In January 2015, under the umbrella of Surrey Medieval Middle English Field-Names Week, I wrote three posts in quick succession that proposed etymologies for three field-names found in a charter apparently drawn up on 1st July 1332. All are apt to be located in the vicinity of Cutt Mill in Puttenham parish and – though the source document is known to me only through an artful modern facsimile – hence comprise the earliest recorded field-names currently known from the parochial area. (More details of the manuscript containing the charter text, a compendium of ‘Parochial Papers’ concerning Puttenham now held at the Surrey History Centre (SHC G51/5/67/1-2), are given in the opening paragraphs of the first of the posts listed below.) None of them are known from any later source, which makes them very tricky to pinpoint on the ground – but in turn makes them all the more intriguing!
It’s since dawned on me that the posts more naturally sit underneath the Puttenham tab. To this end, please find links to the three posts gathered together here, with the field-names in the order that they appear in the charter plus the most credible translations of each of them:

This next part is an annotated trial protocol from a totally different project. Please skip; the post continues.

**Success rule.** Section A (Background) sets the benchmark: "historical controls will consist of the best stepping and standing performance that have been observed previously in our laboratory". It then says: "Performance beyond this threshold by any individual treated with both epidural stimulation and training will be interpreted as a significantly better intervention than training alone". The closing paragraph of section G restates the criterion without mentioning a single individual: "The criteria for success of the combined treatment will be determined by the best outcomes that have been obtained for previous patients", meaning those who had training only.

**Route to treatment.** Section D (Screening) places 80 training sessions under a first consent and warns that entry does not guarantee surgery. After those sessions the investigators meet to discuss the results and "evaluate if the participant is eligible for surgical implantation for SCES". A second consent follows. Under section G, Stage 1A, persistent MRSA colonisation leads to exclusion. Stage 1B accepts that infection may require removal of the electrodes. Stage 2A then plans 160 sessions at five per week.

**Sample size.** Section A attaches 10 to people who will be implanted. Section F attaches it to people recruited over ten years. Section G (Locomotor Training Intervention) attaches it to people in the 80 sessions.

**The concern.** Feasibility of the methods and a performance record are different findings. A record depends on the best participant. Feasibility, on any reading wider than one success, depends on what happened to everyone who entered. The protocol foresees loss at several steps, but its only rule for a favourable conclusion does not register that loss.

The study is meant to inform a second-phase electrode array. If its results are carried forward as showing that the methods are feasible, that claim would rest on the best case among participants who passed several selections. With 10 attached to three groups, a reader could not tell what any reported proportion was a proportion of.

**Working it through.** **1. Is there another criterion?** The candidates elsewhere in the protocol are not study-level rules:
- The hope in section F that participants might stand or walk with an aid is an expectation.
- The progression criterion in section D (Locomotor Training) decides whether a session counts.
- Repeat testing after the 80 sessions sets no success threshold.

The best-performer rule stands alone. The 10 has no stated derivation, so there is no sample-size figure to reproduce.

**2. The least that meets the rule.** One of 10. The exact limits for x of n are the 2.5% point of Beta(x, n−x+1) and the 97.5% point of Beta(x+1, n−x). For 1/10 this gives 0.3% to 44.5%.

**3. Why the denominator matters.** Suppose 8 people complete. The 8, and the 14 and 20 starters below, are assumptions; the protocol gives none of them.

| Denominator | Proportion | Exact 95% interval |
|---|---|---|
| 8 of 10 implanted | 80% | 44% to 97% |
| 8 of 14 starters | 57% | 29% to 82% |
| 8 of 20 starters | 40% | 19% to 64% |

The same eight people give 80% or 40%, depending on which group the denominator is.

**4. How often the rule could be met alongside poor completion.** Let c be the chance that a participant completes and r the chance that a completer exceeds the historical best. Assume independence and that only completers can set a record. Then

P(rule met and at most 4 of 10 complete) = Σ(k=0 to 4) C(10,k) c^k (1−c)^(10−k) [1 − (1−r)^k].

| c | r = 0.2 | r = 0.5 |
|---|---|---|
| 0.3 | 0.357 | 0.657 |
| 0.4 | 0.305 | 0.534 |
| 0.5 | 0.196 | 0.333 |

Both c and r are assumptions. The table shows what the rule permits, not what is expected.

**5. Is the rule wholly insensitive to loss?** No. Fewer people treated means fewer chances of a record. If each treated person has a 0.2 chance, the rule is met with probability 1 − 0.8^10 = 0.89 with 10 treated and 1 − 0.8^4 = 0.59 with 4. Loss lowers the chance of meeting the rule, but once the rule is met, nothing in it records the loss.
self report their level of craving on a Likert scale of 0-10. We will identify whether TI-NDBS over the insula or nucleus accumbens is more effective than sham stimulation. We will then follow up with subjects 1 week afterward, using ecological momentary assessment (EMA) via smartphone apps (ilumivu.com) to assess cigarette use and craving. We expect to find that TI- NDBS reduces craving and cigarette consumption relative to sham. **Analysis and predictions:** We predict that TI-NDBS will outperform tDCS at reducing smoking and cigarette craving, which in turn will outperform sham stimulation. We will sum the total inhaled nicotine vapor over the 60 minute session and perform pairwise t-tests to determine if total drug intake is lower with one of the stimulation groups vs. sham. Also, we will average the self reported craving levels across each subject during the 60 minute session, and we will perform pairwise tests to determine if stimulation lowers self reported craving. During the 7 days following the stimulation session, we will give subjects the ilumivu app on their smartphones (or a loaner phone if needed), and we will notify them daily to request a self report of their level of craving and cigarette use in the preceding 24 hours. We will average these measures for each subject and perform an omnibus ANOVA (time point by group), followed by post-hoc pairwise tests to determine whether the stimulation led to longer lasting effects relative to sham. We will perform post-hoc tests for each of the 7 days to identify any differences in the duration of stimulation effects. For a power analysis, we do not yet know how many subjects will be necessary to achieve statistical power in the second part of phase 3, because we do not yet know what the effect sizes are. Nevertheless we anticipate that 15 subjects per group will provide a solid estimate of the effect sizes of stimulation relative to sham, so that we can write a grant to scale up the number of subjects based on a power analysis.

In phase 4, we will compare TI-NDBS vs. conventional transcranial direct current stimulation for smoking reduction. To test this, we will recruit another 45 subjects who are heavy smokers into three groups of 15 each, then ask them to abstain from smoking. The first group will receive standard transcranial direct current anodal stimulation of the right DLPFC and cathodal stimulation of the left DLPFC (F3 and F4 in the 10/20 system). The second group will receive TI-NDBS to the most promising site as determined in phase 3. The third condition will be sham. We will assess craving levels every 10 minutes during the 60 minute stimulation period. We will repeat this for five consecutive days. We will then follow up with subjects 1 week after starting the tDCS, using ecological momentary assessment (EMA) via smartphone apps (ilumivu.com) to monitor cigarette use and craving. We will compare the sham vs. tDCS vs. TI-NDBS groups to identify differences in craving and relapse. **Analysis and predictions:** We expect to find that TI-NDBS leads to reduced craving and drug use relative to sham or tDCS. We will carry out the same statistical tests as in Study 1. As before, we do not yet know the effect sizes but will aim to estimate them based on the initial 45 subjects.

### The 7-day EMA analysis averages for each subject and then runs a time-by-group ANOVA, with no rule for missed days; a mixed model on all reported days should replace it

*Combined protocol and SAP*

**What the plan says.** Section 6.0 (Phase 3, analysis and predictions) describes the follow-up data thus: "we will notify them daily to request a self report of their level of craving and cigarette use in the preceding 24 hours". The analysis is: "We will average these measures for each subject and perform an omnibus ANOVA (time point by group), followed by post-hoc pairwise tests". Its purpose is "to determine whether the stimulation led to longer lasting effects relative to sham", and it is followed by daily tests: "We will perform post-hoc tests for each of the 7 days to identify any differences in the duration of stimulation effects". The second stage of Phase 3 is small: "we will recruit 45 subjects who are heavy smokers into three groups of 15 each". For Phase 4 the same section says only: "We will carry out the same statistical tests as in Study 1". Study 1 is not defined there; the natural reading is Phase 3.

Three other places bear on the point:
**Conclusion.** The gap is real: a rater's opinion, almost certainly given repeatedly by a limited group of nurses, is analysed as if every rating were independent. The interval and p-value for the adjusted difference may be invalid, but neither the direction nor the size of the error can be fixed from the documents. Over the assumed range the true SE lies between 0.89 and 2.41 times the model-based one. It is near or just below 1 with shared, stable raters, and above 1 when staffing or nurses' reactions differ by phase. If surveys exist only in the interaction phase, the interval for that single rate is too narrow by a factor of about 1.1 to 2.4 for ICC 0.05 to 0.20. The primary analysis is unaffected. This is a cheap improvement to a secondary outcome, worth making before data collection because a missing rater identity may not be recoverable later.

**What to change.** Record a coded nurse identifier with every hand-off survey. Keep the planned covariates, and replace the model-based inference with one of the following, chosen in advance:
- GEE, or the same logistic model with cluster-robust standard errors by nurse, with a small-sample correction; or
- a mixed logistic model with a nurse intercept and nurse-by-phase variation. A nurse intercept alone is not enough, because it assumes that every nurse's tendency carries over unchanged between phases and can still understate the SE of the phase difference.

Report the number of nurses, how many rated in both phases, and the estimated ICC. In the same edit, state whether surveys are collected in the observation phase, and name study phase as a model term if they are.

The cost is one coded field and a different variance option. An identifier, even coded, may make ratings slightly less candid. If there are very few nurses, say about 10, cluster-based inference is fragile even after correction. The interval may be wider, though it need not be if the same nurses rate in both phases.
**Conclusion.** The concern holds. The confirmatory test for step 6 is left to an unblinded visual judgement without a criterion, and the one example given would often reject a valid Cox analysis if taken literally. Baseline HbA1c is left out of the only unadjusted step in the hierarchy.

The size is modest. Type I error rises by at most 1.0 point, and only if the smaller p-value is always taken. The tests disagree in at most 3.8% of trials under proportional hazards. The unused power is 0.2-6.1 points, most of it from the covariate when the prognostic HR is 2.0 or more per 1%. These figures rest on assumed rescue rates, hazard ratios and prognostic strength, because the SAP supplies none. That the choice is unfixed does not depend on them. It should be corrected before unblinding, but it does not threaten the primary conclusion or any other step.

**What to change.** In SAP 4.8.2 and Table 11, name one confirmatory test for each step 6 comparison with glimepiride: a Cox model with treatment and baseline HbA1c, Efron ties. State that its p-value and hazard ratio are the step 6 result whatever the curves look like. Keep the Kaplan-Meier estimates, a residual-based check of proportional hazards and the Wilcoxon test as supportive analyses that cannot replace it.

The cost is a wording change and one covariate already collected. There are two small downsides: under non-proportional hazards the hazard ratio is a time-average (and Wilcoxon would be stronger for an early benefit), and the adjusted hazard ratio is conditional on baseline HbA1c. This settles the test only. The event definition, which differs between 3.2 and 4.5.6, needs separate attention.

- Le Osthage – “the kiln/oven enclosure”
- le Spych – “the brushwood”
- Le Portuk – “the small enclosure?”
Now I’ve said it before and I’ll say it again; relatively speaking, Puttenham parish is poorly documented in the medieval period, particularly at the levels of the sorts of texts that specify the names of fields and other areas of land. At the present time, I know of only three from before the year 1500 – and two of these are antiquarian transcriptions. The one original document – a 1393 indenture that names Rodsall Field (the main open field of that township) and possibly at least one other field- or place-name – will form the subject of a future piece under this tab. Still, I live in hope that there are sources (whether extant in the original or in facsimile) that attest to other field-names or minor place-names within the parish, ideally ones that have later recorded forms enabling them to be located with precision. It’s just finding them that’s the problem…